Julia Bradbury breast cancer: TV presenter announces diagnosis - symptoms and how to check breasts

The former Countryfile presenter’s diagnosis followed a mammogram she booked in July of this year on an annual recall

Julia Bradbury has announced she has been diagnosed with breast cancer and is set to undergo surgery to remove her left breast.

But what did Julia Bradbury say about her diagnosis, what are the symptoms of breast cancer and how should you check your breasts?

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Here’s what you need to know.

What did Julia Bradbury say about her breast cancer diagnosis?

The 51-year-old broadcaster said in an interview with the Mail on Sunday that she will be undergoing a mastectomy next month in order to remove a six centimetre tumour.

Surgeons will also take tissue from her lymph nodes in order to establish whether the disease has spread to other parts of her body.

Bradbury’s diagnosis followed a mammogram she booked in July of this year on an annual recall, having found a lump last year which proved to be a cluster of benign micro-cysts.

Although the tumour was described as “sizeable”, doctors believe the cancer cells have not yet spread to the breast tissue, which means she may not need chemotherapy.

The presenter told the paper: “It is quite good on the scale on cancers. But as with all tumours, until you are in there you never know.

“As it is, I am going to lose my breast. I trust that one day I will look down on it and think that was the fight of my life and I have the ultimate battle scar to prove it.”

She also urged other women to regularly check their breasts and not to be afraid to seek help.

She said: “We must, must, must check ourselves and seek help.

“Being scared of a diagnosis could be the thing which kills you. So learn what to look for and check, check, check.

Doctors are experts but only you can press a lump, know how it feels and think you should do something about it.”

What are the symptoms of breast cancer?

The NHS explains that the first symptom of breast cancer that most people notice is a lump or an area of thickened tissue in their breast.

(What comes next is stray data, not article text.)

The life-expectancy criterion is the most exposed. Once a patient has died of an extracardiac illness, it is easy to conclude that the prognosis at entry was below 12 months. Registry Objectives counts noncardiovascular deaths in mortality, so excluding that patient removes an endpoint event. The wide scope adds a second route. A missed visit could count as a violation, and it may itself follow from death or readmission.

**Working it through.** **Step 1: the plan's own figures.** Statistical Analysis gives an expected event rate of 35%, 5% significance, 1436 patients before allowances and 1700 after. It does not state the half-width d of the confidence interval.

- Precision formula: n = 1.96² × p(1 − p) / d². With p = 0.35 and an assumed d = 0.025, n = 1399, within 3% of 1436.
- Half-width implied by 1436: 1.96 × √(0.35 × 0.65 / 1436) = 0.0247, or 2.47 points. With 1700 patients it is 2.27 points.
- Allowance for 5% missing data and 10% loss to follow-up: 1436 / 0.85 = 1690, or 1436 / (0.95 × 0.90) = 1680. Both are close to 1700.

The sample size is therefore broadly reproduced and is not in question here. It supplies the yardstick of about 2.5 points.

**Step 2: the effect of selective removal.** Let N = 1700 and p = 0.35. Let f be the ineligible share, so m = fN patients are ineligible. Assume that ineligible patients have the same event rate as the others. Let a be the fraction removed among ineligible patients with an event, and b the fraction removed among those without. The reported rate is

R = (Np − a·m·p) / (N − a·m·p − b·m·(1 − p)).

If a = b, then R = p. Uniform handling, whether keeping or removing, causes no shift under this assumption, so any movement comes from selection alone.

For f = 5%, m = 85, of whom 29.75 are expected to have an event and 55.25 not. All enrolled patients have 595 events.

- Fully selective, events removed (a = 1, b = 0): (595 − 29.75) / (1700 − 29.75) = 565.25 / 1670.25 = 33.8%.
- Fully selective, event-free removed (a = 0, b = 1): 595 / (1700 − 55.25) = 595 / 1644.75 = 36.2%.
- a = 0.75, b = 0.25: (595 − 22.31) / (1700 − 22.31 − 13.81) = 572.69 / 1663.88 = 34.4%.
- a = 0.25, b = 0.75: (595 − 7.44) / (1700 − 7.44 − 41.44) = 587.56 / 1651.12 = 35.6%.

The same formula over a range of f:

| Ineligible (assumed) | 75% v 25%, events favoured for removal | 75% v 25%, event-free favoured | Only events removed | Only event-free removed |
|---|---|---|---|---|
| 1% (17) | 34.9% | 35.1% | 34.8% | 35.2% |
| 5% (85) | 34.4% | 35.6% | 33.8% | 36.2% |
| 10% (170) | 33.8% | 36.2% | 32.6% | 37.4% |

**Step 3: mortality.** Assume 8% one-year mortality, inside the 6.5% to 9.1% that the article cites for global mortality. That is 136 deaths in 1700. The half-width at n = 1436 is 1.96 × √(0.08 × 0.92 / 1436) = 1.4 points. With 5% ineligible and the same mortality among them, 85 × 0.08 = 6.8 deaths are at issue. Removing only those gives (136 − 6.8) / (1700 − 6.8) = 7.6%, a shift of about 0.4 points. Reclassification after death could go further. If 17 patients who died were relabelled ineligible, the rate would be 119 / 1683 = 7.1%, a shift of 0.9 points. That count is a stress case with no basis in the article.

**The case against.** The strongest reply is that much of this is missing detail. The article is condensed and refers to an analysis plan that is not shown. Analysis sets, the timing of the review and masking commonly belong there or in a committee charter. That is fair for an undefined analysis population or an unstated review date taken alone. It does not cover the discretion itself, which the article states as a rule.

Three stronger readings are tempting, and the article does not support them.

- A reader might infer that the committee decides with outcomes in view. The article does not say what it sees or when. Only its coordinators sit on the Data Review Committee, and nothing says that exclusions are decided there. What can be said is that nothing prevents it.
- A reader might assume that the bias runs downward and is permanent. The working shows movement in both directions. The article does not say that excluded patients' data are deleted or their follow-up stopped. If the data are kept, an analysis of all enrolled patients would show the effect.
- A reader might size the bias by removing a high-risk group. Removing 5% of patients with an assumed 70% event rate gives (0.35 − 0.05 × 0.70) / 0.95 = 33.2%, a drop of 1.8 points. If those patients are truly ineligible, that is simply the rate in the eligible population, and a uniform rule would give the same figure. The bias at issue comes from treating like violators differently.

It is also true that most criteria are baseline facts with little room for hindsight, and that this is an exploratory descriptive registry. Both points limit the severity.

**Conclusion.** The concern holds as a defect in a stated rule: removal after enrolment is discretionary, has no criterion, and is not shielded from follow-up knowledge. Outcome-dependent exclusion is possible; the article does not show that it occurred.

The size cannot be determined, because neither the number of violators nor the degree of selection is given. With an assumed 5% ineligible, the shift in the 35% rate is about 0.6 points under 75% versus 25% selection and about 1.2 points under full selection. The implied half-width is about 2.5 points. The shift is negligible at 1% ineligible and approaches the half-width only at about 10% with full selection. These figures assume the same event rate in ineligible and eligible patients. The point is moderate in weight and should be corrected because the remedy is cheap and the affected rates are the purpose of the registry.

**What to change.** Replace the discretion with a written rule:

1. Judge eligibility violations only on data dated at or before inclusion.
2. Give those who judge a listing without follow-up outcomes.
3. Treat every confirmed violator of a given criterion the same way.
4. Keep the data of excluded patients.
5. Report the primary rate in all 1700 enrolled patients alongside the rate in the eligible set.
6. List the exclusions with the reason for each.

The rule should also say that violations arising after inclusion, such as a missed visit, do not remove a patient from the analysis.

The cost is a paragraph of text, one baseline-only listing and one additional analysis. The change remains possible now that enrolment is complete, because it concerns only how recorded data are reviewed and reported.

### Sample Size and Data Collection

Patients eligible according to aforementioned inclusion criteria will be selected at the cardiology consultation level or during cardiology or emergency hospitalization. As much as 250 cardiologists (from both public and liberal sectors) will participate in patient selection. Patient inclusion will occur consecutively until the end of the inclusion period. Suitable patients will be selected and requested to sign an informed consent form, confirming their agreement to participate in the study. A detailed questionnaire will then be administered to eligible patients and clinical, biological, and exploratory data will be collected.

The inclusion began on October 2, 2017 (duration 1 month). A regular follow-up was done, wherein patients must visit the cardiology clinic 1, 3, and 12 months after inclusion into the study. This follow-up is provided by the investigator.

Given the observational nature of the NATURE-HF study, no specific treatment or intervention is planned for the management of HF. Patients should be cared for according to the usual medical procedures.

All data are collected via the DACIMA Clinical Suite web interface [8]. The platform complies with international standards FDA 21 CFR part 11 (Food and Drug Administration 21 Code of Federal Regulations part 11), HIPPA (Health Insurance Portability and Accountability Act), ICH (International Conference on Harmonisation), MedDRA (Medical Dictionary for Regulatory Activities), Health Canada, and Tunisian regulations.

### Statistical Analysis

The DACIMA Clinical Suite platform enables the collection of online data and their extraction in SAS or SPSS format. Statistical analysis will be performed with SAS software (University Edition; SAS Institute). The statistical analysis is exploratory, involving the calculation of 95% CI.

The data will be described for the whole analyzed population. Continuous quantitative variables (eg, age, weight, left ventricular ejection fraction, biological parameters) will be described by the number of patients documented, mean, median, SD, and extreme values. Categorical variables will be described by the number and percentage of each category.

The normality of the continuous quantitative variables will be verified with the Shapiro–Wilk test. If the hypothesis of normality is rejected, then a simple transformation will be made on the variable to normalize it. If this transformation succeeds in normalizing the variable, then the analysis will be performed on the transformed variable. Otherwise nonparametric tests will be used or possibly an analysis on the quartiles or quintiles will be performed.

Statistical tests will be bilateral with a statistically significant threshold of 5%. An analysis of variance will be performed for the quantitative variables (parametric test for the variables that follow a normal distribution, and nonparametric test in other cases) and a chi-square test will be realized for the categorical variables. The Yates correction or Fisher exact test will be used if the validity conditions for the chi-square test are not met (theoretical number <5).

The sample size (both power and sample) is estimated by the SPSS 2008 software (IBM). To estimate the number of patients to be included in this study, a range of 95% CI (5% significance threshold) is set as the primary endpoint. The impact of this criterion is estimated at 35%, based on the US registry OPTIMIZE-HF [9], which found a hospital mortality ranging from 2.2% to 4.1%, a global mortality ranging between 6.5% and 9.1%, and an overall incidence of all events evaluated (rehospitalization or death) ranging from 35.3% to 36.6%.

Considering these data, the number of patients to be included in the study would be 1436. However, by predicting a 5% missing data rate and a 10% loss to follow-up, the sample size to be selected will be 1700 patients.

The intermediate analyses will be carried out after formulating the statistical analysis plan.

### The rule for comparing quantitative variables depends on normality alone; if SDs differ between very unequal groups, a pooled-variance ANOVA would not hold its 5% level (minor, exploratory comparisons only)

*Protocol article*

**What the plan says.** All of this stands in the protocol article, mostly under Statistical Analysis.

Most breast lumps are not cancerous, but it’s always best to have them checked by a doctor, noted the NHS.

You should see a GP if you notice any of the following:

  • a new lump or area of thickened tissue in either breast that was not there before
  • a change in the size or shape of one or both breasts
  • a discharge of fluid from either of your nipples
  • a lump or swelling in either of your armpits
  • a change in the look or feel of your skin, such as puckering or dimpling, a rash or redness
  • a rash (like eczema), crusting, scaly or itchy skin or redness on or around your nipple
  • a change in the appearance of your nipple, such as becoming sunken into your breast

Breast pain is not usually a symptom of breast cancer.

How should I check my breasts?

The NHS notes that every woman’s breasts are different in terms of size, shape and consistency. It’s also possible for one breast to be larger than the other.

You should get used to how your breasts feel at different times of the month, as this can change during your menstrual cycle.

After the menopause, normal breasts feel softer, less firm and not as lumpy.

The NHS Breast Screening Programme has produced a 5-point plan for being breast aware:

  • know what’s normal for you
  • look at your breasts and feel them
  • know what changes to look for
  • report any changes to a GP without delay
  • attend routine screening if you’re aged 50 to 70

You should look at your breasts and feel each breast and armpit, and up to your collarbone. You may find it easiest to do this in the shower or bath, by running a soapy hand over each breast and up under each armpit.

You can also look at your breasts in the mirror. Look with your arms by your side and also with them raised.

If you do find changes in your breast that are not normal for you, it’s best to see a GP as soon as possible.